SOUND: [Stairs squeaking, lock clicking, door closing]

Inside, wooden pews and stained glass windows line the sanctuary. It looks pretty much like any other small town church—But a few telltale signs hint this isn’t your average First Presbyterian on Main Street.

SOUND: [Footsteps echoing, snow pants rustling, faint talking]

Things like the long, bristly piece of whale baleen adorning the back wall.

BROWER: So, in the mouth of a bowhead whale, they got 700 of these things in the mouth and they take them off all the water, use their tongue, push it up, trap all the krill…

Whale hunting is an integral part of Iñupiaq culture, and in April the church hosts a blessing service for hunters about to embark in sealskin kayaks.

But not all aspects of local culture meshed so seamlessly with outside influences. Missionaries also introduced boarding schools, which Brower says caused a lot of damage. He attended several of these schools during his own childhood.

BROWER: Many of us did not come away from that experience with good role models for parents. So many of us did not know how to parent very well and that continues on today.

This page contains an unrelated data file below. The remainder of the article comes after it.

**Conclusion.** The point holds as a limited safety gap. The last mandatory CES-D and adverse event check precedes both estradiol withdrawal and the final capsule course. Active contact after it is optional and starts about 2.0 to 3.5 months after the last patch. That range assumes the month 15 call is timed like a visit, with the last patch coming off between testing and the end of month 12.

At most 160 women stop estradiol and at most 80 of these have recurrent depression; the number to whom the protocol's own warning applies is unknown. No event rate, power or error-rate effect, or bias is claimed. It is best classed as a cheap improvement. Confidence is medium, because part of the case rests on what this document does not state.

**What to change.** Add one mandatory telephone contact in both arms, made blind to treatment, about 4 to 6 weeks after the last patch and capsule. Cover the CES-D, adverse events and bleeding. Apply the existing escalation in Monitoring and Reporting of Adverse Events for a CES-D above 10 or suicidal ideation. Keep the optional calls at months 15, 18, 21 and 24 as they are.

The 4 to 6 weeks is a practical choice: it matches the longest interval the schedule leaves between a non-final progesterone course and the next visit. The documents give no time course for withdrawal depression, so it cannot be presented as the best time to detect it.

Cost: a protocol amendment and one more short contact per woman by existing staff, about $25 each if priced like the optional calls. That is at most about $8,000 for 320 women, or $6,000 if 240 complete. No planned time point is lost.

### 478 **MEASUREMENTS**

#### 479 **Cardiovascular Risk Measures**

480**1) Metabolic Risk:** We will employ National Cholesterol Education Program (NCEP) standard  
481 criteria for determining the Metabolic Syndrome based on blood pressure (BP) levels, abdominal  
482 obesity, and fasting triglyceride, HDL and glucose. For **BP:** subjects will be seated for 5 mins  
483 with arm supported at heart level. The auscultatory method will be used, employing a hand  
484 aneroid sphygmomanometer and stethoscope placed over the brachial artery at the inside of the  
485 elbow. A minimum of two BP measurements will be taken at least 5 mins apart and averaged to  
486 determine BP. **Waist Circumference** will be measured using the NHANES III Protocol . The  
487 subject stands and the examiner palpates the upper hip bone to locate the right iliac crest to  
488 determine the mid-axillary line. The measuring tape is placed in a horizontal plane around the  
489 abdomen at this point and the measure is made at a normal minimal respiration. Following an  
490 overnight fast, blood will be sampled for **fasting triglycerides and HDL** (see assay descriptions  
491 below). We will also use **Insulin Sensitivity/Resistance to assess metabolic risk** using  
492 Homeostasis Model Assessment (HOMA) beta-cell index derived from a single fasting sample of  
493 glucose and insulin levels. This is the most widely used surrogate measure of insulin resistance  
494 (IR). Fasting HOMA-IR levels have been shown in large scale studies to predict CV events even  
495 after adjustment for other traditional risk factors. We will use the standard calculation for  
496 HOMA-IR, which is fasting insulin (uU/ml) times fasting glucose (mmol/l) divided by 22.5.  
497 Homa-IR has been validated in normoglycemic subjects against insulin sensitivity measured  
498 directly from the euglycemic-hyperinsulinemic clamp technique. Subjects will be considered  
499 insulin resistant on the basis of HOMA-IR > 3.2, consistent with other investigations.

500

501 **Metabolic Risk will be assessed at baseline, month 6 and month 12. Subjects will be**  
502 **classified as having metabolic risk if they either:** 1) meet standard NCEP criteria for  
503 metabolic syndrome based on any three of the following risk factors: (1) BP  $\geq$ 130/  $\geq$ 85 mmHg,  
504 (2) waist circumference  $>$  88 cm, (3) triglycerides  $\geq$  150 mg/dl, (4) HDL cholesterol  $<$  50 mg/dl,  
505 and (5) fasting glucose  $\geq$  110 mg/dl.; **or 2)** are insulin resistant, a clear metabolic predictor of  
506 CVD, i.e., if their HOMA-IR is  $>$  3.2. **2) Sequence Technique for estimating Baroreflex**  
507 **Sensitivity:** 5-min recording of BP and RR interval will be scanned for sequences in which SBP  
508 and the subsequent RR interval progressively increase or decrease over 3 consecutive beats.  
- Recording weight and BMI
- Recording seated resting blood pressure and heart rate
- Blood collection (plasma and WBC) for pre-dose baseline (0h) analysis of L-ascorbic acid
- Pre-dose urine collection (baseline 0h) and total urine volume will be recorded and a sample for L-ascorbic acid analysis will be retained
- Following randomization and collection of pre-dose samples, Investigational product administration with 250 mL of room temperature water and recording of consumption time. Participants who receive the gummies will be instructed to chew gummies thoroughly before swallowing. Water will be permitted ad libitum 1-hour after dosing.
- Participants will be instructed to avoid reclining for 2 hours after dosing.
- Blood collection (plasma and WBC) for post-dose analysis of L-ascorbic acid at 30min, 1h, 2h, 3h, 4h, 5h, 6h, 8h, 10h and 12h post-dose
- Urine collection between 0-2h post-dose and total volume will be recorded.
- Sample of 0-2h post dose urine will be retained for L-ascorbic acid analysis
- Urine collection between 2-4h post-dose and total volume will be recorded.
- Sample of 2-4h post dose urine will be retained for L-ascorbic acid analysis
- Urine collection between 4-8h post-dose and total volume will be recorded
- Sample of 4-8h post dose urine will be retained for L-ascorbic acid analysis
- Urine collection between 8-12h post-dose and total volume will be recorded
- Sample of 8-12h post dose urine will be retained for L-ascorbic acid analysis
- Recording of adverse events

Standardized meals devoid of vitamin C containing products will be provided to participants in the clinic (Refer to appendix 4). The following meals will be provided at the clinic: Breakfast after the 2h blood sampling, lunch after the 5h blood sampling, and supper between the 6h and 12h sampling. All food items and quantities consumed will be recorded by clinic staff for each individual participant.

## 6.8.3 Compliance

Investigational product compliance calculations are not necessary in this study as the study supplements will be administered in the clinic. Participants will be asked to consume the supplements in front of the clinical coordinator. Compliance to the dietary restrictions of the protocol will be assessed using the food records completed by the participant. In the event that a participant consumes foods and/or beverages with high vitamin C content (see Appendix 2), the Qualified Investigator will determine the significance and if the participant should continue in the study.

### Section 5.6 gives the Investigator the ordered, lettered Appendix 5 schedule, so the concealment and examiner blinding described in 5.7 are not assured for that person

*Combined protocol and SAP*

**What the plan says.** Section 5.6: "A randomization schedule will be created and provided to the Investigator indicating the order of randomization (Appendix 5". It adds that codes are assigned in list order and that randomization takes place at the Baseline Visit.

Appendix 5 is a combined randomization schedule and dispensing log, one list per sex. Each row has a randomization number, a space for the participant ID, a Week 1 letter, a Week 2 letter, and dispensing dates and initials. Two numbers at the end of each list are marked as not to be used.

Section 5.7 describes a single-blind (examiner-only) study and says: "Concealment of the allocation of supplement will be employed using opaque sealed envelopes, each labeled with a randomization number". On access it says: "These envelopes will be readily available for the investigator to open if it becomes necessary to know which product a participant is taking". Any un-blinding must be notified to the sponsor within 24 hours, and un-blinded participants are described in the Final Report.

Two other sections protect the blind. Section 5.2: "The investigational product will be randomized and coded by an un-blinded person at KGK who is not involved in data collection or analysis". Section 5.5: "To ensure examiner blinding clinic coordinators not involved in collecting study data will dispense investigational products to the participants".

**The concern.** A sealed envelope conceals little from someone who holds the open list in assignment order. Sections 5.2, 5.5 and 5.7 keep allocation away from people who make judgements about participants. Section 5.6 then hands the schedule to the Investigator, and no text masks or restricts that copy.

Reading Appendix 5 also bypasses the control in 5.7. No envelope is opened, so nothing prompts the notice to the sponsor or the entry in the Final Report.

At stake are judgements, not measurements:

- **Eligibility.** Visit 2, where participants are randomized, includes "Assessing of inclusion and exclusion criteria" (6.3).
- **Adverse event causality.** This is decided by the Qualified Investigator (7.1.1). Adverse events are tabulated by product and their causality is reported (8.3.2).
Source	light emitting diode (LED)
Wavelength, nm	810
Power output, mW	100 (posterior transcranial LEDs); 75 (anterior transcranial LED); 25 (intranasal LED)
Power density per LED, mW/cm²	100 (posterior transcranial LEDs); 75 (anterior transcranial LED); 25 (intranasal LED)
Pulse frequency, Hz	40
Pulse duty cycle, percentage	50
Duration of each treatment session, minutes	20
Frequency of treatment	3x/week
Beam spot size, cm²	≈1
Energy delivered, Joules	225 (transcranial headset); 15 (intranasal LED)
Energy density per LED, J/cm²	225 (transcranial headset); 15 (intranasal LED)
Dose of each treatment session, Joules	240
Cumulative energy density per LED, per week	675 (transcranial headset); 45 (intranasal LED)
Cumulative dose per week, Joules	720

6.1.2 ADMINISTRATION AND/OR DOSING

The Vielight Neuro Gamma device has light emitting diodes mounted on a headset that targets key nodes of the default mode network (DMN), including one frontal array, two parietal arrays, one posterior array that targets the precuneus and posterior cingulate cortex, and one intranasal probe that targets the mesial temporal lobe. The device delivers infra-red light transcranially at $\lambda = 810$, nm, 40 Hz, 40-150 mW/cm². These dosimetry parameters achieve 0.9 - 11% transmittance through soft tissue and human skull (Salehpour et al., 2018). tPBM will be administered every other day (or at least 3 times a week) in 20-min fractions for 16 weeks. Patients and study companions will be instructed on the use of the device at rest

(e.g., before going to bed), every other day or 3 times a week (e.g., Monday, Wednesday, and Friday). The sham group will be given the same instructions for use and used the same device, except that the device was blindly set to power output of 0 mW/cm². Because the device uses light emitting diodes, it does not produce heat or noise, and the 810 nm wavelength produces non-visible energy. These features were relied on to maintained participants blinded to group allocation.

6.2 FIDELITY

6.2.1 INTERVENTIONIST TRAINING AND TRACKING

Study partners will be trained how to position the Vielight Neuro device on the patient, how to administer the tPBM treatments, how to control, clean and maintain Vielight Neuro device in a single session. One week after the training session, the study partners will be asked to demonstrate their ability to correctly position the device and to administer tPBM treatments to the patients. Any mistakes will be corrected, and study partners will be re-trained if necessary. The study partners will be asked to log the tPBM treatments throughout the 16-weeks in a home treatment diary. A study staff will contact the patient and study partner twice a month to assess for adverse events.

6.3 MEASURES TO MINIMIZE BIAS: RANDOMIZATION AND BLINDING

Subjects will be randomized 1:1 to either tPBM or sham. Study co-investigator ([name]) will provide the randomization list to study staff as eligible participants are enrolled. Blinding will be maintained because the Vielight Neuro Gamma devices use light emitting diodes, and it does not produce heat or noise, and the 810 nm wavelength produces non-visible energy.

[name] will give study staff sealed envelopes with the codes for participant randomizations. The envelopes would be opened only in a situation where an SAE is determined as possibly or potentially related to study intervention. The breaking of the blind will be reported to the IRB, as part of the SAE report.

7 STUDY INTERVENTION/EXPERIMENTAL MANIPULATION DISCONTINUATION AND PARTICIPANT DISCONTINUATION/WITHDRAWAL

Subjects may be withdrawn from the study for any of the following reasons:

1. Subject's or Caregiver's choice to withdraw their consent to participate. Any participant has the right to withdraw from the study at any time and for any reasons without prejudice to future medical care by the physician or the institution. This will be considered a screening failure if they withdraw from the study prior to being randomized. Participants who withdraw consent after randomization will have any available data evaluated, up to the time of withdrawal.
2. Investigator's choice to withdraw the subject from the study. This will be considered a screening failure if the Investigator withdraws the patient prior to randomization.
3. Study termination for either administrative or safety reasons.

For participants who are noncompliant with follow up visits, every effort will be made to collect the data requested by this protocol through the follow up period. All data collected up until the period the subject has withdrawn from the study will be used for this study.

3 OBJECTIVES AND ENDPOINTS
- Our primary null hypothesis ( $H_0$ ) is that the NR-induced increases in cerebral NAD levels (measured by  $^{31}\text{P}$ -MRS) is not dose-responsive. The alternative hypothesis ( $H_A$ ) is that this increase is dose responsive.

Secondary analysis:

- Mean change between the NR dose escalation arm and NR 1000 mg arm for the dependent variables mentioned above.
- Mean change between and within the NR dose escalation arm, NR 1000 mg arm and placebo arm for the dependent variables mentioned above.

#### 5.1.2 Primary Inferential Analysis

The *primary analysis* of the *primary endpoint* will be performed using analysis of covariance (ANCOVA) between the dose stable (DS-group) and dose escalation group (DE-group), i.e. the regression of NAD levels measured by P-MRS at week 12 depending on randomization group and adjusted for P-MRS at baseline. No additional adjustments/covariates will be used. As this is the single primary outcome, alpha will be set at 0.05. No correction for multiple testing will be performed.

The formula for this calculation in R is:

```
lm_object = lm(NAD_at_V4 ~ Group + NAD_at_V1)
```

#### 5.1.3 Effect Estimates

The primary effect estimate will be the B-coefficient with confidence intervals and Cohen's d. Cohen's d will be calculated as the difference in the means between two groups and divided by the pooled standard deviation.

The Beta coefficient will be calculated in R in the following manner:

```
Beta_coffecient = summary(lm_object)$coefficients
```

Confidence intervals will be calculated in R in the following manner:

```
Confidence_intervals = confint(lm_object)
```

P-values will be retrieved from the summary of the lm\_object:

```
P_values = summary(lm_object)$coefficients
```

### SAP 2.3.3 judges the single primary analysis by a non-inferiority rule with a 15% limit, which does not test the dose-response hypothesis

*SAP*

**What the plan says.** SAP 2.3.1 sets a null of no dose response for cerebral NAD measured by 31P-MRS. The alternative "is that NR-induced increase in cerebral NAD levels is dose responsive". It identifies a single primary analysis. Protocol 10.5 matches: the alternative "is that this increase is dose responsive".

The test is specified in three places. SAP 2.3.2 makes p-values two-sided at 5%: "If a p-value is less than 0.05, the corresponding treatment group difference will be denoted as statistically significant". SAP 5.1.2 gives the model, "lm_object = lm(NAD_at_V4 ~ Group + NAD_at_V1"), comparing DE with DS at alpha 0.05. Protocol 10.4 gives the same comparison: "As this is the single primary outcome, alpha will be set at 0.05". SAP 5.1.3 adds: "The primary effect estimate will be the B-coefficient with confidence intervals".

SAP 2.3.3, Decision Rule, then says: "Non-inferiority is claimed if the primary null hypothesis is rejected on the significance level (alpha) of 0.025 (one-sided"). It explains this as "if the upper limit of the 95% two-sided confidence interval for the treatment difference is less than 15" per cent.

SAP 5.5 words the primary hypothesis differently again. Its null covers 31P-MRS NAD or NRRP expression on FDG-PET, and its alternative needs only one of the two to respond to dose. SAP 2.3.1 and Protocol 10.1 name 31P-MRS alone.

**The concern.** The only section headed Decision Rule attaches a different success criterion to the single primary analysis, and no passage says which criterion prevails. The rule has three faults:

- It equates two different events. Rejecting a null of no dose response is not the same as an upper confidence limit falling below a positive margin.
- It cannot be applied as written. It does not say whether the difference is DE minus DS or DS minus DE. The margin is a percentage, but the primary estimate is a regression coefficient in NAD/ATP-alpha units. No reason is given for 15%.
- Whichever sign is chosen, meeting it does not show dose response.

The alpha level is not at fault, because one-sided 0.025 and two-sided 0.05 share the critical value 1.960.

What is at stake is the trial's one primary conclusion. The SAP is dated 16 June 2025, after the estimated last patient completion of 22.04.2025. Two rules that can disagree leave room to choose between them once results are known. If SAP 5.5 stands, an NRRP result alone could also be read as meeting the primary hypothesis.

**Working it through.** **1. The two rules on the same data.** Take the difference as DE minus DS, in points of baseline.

Other problems came with the close of the missionary era…

BROWER: There’s still probably about 100 communities that used to have pastors, but the church building is empty because the missionaries are gone.

It’s hard to get people to stay here. The temperature stays well below freezing most of the year, and the city plunges into “polar night” —where the sun doesn’t rise above the horizon at all—between November and January.

That leaves pastors across the North Slope region scrambling to meet their community’s needs.

BROWER: When somebody dies, there’s nobody there to do the funeral, they call here, the Presbyterian Church, “We need help.”

Brower says that makes it more important than ever for different pastors and churches to work together.

BROWER: How do we do things together, like offering summer camp for kids Vacation Bible School, do it as a group instead of just fighting for small numbers of kids who might be around.

It’s why Brower’s here in one of the most remote corners of the earth, pastoring Utqiaġvik Presbyterian. And it’s why the 125th year of the city’s oldest church won’t be its last.

Reporting for WORLD, I’m Grace Snell, in Utqiaġvik, Alaska.